Al-Monitor — Asked whether the United States is pursuing an informal arrangement with Iran, Secretary of State Antony Blinken said Wednesday there is “no agreement in the offing.”
“We continue to be willing to explore diplomatic paths,” Blinken told a Council on Foreign Relations event in New York. “Whether Iran chooses itself to take actions — or maybe better put — not to take actions that further escalate the tensions not only between us, but with other countries, we’ll see by their actions.”
More than two years after President Joe Biden came into office promising a “longer and stronger” nuclear deal with Tehran, the two countries are said to now be considering a lesser, potentially unwritten, understanding to cool tensions.
In addition to pausing its uranium enrichment at 60% purity, The New York Times reports the informal arrangement would involve Iran pledging to halt proxy attacks on American contractors in Iraq and Syria, restore some cooperation with the International Atomic Energy Agency and refrain from sending ballistic missiles to Russia. Reportedly wedded to that are talks to release detained Americans Siamak Namazi, Emad Shargi and Morad Tahbaz in exchange for limited access to Iranian assets frozen abroad under US sanctions.
“The administration has insisted there is no formal deal either signed or impending, but nevertheless Washington and Tehran have taken mutual steps in the past few months to try to ratchet down tensions,” said Henry Rome, a senior fellow at the Washington Institute for Near East Policy.
“For the US, the priority seems to be more about the journey than the destination, in the sense that the priority now is mainly to lower the heat and buy time,” Rome said.
Some observers say the administration’s careful choice of words — denying a “agreement,” but not an “understanding” or “arrangement” — may be an effort to avoid a vote in Congress, where there is little appetite for striking a deal with a country that’s providing Russia with lethal drones and cracking down on its own protesters.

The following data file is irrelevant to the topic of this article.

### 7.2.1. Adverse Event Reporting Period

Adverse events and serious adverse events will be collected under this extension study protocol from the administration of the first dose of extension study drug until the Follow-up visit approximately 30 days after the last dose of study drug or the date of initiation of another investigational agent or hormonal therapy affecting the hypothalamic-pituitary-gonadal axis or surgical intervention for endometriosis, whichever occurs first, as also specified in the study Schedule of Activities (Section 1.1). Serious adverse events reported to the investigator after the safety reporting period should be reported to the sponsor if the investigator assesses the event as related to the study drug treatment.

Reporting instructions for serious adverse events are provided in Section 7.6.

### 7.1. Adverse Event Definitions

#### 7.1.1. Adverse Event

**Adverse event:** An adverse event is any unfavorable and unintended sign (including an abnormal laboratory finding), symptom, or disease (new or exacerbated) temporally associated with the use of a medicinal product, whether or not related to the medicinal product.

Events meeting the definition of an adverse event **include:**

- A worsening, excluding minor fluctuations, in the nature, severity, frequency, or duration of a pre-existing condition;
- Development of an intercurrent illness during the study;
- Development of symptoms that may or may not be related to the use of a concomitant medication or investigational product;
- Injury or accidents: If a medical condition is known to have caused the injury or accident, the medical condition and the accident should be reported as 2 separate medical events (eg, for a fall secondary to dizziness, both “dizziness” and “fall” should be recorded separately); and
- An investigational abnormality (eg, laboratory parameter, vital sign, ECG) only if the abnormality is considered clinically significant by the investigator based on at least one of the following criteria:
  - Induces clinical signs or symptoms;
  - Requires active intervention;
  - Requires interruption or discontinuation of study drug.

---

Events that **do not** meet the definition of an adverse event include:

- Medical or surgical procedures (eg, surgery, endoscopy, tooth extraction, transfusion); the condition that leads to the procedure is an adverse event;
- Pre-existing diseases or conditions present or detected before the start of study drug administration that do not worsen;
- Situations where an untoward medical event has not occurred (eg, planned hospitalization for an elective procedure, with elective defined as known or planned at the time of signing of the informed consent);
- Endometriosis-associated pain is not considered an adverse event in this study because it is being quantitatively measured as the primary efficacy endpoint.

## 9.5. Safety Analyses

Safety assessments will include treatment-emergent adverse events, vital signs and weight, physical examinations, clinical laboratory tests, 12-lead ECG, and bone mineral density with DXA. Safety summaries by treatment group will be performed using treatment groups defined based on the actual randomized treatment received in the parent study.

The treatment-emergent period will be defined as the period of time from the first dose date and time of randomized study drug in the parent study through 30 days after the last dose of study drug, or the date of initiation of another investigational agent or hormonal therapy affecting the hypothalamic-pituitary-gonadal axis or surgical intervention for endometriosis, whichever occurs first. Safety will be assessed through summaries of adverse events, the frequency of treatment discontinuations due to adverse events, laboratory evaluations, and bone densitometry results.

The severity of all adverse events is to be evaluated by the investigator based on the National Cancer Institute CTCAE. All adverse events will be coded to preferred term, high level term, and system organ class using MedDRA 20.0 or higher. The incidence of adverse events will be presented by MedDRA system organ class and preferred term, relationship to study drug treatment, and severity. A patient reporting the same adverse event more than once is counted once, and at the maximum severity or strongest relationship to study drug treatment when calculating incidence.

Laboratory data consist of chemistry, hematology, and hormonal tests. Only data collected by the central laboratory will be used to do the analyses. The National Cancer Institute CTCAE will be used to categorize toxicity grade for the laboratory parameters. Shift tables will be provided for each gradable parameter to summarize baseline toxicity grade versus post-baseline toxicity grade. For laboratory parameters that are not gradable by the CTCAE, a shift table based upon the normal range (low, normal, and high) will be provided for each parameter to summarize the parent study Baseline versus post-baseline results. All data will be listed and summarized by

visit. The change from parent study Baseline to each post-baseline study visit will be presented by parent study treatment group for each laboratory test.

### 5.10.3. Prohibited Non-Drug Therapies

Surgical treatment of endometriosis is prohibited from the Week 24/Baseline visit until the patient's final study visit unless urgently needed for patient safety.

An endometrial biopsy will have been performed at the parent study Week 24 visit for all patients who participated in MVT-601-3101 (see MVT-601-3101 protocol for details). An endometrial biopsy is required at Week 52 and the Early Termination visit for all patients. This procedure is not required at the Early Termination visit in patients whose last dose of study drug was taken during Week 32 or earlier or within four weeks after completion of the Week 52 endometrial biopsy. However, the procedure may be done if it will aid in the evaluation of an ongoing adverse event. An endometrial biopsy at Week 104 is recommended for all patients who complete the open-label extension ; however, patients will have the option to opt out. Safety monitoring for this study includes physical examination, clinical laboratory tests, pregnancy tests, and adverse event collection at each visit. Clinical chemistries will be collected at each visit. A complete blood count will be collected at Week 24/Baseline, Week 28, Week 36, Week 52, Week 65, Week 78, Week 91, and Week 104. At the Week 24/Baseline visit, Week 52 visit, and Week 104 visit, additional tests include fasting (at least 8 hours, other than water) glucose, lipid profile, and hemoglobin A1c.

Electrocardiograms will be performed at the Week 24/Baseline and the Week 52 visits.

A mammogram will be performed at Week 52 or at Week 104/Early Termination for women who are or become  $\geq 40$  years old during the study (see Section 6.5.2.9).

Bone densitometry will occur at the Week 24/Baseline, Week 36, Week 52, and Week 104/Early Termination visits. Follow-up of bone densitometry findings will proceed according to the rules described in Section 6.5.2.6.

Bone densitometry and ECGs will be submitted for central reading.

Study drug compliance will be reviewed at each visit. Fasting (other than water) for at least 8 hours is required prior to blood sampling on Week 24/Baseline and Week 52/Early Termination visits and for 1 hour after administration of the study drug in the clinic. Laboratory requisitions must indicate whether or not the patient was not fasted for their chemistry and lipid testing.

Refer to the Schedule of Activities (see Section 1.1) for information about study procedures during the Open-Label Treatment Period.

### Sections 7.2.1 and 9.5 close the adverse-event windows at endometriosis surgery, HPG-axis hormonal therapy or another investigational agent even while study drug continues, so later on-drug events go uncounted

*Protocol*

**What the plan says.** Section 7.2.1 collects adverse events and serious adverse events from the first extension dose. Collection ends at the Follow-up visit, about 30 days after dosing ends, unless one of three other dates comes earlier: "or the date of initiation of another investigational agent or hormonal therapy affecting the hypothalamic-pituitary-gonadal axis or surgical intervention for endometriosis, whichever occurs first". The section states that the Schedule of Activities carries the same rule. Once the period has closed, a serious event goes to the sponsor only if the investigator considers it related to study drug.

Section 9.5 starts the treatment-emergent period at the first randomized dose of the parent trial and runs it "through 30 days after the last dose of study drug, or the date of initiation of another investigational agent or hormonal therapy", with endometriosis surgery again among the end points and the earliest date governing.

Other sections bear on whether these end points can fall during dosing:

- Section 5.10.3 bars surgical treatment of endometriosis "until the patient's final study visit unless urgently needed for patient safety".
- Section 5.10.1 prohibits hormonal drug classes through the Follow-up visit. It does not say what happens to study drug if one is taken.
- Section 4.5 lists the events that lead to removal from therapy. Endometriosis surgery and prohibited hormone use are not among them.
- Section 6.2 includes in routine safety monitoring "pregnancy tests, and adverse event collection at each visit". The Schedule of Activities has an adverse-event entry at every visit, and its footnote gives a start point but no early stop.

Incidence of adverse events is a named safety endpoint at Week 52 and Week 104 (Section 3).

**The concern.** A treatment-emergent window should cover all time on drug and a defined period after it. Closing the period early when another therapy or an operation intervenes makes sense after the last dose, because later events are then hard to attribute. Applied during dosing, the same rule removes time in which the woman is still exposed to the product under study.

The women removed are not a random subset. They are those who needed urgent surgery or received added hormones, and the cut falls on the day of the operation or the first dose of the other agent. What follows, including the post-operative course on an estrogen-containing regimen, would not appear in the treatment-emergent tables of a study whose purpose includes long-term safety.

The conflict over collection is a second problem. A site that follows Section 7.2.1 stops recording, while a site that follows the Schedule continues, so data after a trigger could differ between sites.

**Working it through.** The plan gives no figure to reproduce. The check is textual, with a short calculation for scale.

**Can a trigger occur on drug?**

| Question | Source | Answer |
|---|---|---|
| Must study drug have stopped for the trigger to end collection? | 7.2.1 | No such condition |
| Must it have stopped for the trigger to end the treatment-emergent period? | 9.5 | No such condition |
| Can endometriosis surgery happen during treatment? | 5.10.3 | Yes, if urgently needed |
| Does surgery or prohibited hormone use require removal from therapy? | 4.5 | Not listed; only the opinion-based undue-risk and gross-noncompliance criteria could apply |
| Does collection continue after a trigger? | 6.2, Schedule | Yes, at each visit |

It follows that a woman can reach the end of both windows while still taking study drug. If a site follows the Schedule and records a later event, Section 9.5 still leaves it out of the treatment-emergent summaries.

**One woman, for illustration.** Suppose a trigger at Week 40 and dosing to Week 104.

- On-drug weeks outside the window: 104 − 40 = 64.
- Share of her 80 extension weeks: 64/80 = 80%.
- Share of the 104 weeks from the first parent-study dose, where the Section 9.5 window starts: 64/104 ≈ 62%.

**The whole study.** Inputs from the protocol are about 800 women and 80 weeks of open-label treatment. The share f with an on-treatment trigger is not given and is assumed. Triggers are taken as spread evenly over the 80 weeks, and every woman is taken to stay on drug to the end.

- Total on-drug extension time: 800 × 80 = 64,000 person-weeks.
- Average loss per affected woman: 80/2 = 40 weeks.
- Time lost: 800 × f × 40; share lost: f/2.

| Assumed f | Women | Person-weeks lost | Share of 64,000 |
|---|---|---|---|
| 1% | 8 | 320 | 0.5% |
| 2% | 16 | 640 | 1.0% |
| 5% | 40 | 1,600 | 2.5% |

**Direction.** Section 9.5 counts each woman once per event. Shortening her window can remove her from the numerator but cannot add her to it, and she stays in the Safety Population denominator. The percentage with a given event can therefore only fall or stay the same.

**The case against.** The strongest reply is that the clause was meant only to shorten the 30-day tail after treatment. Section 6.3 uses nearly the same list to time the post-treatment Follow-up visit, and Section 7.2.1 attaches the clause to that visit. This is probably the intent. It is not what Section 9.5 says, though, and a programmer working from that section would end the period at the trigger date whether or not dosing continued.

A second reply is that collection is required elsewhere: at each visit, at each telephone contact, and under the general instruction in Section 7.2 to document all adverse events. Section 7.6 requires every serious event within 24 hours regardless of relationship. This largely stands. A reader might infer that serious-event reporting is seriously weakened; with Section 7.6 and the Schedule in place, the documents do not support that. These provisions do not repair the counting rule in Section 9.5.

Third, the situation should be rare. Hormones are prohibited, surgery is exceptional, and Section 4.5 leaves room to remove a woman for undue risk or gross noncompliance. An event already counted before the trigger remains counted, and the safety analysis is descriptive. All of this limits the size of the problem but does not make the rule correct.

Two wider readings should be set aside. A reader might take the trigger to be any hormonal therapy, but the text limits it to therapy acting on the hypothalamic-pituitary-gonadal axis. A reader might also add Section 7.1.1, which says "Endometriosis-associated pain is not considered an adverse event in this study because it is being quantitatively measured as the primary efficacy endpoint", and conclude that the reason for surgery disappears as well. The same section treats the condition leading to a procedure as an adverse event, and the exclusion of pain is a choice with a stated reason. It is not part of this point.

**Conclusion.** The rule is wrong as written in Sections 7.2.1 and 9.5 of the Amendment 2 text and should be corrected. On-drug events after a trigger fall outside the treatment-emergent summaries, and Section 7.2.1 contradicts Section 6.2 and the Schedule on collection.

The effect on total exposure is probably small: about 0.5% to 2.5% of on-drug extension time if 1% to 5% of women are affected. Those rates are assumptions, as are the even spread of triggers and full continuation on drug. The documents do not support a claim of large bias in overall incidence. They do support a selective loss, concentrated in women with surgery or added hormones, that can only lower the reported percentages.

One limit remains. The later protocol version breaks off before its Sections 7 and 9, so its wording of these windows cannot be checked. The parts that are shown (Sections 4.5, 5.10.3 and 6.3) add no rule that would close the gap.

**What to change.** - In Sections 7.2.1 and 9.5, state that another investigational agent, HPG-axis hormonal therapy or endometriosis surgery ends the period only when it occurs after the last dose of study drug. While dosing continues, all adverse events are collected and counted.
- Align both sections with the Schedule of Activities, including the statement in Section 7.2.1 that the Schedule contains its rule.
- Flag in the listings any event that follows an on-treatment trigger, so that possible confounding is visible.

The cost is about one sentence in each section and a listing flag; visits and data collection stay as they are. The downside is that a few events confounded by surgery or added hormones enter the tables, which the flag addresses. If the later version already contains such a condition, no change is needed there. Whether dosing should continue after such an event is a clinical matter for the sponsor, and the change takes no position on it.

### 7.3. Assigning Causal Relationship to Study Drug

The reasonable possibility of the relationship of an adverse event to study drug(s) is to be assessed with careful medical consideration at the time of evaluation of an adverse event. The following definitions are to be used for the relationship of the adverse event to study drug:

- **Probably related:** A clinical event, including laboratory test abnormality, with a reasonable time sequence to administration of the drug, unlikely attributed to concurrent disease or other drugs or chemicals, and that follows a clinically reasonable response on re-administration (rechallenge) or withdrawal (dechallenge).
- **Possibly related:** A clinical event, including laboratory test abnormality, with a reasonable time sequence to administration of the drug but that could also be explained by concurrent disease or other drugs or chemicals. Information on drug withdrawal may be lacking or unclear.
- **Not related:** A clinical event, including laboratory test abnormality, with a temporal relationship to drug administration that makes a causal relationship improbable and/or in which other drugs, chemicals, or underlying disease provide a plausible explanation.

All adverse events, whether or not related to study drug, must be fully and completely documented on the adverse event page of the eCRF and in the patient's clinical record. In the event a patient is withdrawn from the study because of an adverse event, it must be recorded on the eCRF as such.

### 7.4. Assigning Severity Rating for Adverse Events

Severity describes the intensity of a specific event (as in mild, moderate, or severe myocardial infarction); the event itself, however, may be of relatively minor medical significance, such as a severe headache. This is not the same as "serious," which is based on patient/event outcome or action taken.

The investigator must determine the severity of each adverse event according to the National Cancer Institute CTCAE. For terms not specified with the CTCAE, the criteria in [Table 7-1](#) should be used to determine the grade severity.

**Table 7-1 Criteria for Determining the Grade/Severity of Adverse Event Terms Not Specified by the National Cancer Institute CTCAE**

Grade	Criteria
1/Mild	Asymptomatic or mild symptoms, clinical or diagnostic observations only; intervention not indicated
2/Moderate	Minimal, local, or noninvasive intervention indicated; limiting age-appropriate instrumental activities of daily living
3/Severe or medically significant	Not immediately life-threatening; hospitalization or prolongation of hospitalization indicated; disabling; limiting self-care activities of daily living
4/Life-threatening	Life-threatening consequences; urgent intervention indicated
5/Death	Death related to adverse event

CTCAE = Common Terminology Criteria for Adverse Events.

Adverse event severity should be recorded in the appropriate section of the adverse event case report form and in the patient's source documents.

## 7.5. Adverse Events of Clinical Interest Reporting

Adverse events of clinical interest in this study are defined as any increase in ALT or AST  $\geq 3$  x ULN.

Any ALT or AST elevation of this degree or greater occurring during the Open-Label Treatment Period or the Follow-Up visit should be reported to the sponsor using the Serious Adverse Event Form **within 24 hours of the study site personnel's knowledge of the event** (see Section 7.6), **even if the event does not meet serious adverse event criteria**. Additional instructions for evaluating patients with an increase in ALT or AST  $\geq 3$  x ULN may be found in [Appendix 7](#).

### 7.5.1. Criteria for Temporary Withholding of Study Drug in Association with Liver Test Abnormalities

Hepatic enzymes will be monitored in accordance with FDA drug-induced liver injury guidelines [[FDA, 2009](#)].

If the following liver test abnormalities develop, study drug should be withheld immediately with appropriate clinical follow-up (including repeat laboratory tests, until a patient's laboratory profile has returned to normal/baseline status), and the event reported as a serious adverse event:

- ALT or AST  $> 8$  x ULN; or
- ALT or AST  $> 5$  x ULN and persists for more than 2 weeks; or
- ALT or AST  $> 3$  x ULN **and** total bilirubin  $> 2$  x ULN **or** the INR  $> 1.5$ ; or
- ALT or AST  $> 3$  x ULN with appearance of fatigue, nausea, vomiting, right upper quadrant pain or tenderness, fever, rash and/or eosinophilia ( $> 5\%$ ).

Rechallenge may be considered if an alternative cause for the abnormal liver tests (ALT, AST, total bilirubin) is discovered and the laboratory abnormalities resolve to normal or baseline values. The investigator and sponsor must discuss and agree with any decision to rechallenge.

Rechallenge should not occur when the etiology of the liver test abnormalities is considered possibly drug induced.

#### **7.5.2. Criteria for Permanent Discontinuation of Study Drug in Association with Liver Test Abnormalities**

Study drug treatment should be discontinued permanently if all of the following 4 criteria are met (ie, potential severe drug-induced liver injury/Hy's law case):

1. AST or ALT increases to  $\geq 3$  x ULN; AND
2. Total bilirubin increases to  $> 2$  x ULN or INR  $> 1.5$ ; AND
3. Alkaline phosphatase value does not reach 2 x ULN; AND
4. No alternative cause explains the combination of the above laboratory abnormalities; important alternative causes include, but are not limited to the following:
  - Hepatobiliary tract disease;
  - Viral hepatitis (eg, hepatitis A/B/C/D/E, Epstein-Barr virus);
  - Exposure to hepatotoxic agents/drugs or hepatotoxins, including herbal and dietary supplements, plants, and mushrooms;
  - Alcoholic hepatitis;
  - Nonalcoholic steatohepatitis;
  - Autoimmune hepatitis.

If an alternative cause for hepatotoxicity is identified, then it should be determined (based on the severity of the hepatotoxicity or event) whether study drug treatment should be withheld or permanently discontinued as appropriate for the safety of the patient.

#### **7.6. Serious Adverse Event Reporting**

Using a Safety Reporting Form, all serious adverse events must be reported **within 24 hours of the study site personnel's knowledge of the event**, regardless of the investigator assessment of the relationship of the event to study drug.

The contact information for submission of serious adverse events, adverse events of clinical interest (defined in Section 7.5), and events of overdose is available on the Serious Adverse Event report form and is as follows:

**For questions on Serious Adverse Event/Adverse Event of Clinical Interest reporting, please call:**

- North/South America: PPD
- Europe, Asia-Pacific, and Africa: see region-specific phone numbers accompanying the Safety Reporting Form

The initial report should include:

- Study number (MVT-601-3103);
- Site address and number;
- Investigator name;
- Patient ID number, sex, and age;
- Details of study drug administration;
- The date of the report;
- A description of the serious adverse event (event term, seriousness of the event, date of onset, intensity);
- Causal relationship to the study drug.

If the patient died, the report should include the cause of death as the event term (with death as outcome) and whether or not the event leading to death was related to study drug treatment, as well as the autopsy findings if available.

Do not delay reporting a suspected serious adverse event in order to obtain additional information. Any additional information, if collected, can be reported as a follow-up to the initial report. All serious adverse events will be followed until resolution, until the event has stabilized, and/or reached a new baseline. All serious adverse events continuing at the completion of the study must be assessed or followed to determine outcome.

Under the Iran Nuclear Agreement Review Act (INARA), the president is required to submit any “agreement” concerning Iran’s nuclear program to Congress. Lawmakers have 30 days to review the deal, during which time they could vote against it with a joint resolution of disapproval.
They would need a two-thirds majority in both the House and Senate to then overturn the president’s expected veto. Republicans, who in 2015 commanded both chambers, tried to kill the deal but lacked the necessary Senate votes to overcome a Democratic filibuster on a procedural vote.
An informal arrangement this time around — as opposed to formal re-entry into the original nuclear deal — would lower the political cost for the Biden administration, said Trita Parsi, executive vice president of the Quincy Institute for Responsible Statecraft.
Democrats will make noise about it, Parsi said, but “they’re going to be happy that there is not a full agreement that kicks in INARA because they have no appetite whatsoever for that fight in Congress right now.”
There is some disagreement over what constitutes an “agreement” under INARA. Rep. Mike McCaul (R-Texas), the chairman of the House Foreign Affairs Committee, wrote in a June 15 letter to Biden that “any agreement, arrangement, or understanding with Iran” needs to be sent to Congress per the 2015 law. Senate Republicans, meanwhile, have reintroduced legislation that would mandate a congressional review of any proposed sanctions relief for Iran.
“Just like the JCPOA moved forward despite congressional, bipartisan opposition, the ball is in the administration’s hands,” said Richard Goldberg, a senior advisor at the Foundation for Defense of Democracies, using the acronym for the original nuclear pact.
“That said, Congress does have the ability to legislate. Congress has the power of oversight. Congress has the ability to demand witnesses. Congress has the ability to demand documents. Congress can go to court to enforce any of these things,” Goldberg said in a media call Tuesday.
Republicans fuming over a potential arrangement with Iran are gearing up to stymie it. The Washington Free Beacon reports that the Republican Study Committee is pushing for Special Envoy Rob Malley and Biden’s senior Middle East advisor Brett McGurk to testify in a public hearing, or risk being subpoenaed.